When you are presenting in a crit, it helps to locate your own development within shared learning contexts. But how might you narrate such a story? Well, one approach that often works well is to start with a broad perspective, then move inwards: from the macro to the micro. A way of visualising this is to imagine you are using a telescopic lens to zoom in and out of the work you are presenting. Sometimes a telescopic lens will reveal granular detail, sometimes it will pan back and allow us to see the project in a panoramic vista.

The macro would comprise the broader discipline in which you are working and the contexts that it is situated within or in relation to; this is the implicit context and can be very broad. What is that macro context for you? Can you present it in such as way that you are able to situate your own work clearly within it? As you zoom in, you might start to discuss more ‘micro’ concerns. The explicit context would become more visible and important as you zoom in. This is where to address the brief/Common Inquiry/‘problem narrative’, placing it in relation to that broad vista where you began. As you zoom in more, you start to address your own contribution – what are you doing in this space? Pan around the work you are doing and show in detail what is emerging. Having done this, you can start to pull back again moving out from the micro to the macro. In doing so, you should be able to see and demonstrate how you’re own contribution is impacting upon and changing the contexts within which you are working.

Once you have painted rich picture of the contexts you are dealing with, the question of how to present or facilitate your crit is so much easier to answer. Feeling that you are starting to master your domains should lead you to acknowledge that the presenter actually has great deal of control over the direction that a crit could take. Being aware of the power bestowed upon the presenter-as-facilitator is vitally important when your work is the subject of a crit. The crit really should function in a way that is useful to you in terms of your own learning and development. With this in mind, it’s helpful to carefully plan for your crit and to give some consideration to how you host the critique and focus the attention of your peers on what you want them to address. You can do this implicitly – by using ‘teasers’ that will encourage them to ask more about things you really want to discuss in more depth – and explicitly – by simply stating clearly exactly what you would like to address in the discussion. The more frequently you present, the more skilled you will become at implicitly structuring call-and-response with your peers. This is a key facilitation skill that takes time to develop and will come with practise.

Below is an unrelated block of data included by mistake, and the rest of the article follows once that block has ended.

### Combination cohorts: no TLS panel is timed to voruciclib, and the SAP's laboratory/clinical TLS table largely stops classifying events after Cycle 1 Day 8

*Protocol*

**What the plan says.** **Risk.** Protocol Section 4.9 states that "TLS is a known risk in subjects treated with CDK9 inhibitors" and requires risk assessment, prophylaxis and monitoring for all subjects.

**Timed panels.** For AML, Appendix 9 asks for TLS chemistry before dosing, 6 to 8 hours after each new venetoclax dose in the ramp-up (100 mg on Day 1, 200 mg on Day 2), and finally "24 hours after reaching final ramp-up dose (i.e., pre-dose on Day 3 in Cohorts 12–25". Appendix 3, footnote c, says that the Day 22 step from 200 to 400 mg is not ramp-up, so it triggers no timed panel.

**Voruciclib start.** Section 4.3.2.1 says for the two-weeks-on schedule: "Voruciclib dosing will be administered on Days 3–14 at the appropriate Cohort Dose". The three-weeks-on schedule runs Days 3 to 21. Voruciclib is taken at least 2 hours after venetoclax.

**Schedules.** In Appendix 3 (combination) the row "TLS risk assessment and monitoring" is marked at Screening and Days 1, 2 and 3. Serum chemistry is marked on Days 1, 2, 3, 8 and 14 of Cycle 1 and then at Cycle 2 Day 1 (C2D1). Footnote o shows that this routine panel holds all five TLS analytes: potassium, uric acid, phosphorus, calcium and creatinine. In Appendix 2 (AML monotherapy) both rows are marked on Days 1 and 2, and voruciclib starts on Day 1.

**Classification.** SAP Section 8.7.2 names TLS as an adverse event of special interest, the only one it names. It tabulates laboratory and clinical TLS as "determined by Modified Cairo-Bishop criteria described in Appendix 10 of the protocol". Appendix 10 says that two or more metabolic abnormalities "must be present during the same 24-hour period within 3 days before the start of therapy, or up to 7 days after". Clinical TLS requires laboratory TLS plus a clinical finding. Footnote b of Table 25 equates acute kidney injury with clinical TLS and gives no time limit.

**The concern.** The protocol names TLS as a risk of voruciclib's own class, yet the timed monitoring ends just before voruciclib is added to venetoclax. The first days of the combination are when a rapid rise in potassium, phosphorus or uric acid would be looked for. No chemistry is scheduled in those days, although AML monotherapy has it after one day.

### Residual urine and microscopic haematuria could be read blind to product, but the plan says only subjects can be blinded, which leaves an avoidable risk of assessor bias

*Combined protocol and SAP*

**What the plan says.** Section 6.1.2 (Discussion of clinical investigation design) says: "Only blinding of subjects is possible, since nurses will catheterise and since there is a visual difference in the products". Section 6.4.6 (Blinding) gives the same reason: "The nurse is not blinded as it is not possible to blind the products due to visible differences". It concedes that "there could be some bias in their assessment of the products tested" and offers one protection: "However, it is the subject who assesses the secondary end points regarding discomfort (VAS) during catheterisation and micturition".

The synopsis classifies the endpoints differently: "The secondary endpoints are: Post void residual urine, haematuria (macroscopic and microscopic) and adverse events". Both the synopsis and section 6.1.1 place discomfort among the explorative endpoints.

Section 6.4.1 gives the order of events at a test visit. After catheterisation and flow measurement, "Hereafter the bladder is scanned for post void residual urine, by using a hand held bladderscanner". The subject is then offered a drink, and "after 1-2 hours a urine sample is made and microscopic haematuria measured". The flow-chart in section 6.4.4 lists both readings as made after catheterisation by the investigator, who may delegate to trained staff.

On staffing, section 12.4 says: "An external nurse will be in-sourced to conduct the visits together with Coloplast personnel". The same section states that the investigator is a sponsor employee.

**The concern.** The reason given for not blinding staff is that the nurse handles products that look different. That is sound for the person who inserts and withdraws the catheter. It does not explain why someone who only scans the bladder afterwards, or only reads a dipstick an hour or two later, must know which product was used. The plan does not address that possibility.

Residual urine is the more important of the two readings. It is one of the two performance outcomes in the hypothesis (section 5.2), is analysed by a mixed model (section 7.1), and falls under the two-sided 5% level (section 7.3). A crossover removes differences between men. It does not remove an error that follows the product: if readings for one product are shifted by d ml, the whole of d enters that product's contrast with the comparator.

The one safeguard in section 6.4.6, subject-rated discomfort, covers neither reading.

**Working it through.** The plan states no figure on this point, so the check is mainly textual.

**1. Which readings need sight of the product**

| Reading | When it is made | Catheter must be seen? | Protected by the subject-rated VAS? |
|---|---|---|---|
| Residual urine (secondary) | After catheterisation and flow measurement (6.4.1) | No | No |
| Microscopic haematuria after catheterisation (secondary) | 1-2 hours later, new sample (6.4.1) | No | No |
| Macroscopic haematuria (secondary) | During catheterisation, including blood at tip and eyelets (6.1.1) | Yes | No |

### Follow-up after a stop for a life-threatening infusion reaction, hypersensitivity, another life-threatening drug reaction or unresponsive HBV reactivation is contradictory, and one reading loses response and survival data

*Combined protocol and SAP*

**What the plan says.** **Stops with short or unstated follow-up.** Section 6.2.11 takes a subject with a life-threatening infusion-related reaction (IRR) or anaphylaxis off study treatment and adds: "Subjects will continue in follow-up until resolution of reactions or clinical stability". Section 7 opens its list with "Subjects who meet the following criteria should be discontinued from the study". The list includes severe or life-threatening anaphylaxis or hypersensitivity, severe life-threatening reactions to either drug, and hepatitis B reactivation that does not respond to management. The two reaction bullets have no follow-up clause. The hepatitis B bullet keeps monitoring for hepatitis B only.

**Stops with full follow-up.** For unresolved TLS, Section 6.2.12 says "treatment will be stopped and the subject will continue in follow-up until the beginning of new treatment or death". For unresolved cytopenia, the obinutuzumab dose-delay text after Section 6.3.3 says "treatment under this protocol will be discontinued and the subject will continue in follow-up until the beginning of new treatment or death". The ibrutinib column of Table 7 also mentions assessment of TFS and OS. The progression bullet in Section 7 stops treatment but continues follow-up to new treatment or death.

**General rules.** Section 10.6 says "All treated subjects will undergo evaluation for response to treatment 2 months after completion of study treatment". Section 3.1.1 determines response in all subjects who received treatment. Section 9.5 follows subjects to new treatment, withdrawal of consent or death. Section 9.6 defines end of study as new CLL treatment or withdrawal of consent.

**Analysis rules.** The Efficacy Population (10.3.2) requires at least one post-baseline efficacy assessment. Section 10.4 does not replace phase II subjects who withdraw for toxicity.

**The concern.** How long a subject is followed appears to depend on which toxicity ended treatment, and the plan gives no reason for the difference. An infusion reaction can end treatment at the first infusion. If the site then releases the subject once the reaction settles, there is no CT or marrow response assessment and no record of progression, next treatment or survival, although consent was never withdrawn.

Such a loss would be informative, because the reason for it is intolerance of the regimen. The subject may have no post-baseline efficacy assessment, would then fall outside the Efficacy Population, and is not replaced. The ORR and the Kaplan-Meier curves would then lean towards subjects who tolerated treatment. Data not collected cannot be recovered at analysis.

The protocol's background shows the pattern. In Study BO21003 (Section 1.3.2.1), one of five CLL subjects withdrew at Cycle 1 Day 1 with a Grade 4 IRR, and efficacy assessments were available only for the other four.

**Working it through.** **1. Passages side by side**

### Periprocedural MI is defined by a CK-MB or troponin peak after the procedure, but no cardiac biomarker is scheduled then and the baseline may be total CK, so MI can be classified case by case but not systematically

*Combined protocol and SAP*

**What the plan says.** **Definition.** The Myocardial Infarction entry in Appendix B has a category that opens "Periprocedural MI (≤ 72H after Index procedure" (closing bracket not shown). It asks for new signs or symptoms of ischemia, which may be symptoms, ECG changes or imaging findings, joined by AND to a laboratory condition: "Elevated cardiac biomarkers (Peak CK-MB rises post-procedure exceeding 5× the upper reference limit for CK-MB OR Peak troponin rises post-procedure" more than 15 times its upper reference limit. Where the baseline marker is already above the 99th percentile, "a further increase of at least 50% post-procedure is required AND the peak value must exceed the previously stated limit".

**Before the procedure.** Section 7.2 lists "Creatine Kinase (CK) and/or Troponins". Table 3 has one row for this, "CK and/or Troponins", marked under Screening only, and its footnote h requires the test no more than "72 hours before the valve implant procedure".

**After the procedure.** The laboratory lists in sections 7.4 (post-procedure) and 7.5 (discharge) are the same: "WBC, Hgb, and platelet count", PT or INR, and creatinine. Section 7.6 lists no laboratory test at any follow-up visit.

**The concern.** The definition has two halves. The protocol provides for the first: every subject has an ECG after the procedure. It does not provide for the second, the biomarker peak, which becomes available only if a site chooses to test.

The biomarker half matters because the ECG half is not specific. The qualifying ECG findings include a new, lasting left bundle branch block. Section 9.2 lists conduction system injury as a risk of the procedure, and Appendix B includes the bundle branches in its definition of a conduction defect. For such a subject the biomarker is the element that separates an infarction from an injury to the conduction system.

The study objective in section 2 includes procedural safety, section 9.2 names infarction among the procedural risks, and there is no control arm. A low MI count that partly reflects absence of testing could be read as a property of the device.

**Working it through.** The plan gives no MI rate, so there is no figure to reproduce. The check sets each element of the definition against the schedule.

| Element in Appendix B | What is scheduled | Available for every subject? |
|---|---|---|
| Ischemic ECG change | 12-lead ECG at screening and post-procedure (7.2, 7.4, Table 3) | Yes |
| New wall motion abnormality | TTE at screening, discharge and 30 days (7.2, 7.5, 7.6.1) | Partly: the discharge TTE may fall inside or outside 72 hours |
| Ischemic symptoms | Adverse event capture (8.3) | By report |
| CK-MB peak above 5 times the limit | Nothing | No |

When it comes to learning, a vital thing is to think not only about how and where you implace your own work, but equally about what sort of field you are generating. The context of your work is akin to a habitat; habits develop in relation to specific habitats. If we want to change our habits, we need to also change our habitat. Changing the context by making your own contribution to it is a higher learning goal that’s always vital to keep in mind.

This is a draft of a text for Denitsa Petrova and Doug Specht’s The Student Guide to the Creative Studio in the Digital Age, London: University of Westminster Press, 2024.

Header image: Co-authored by Laura M. Johns Accessed: 11.12.22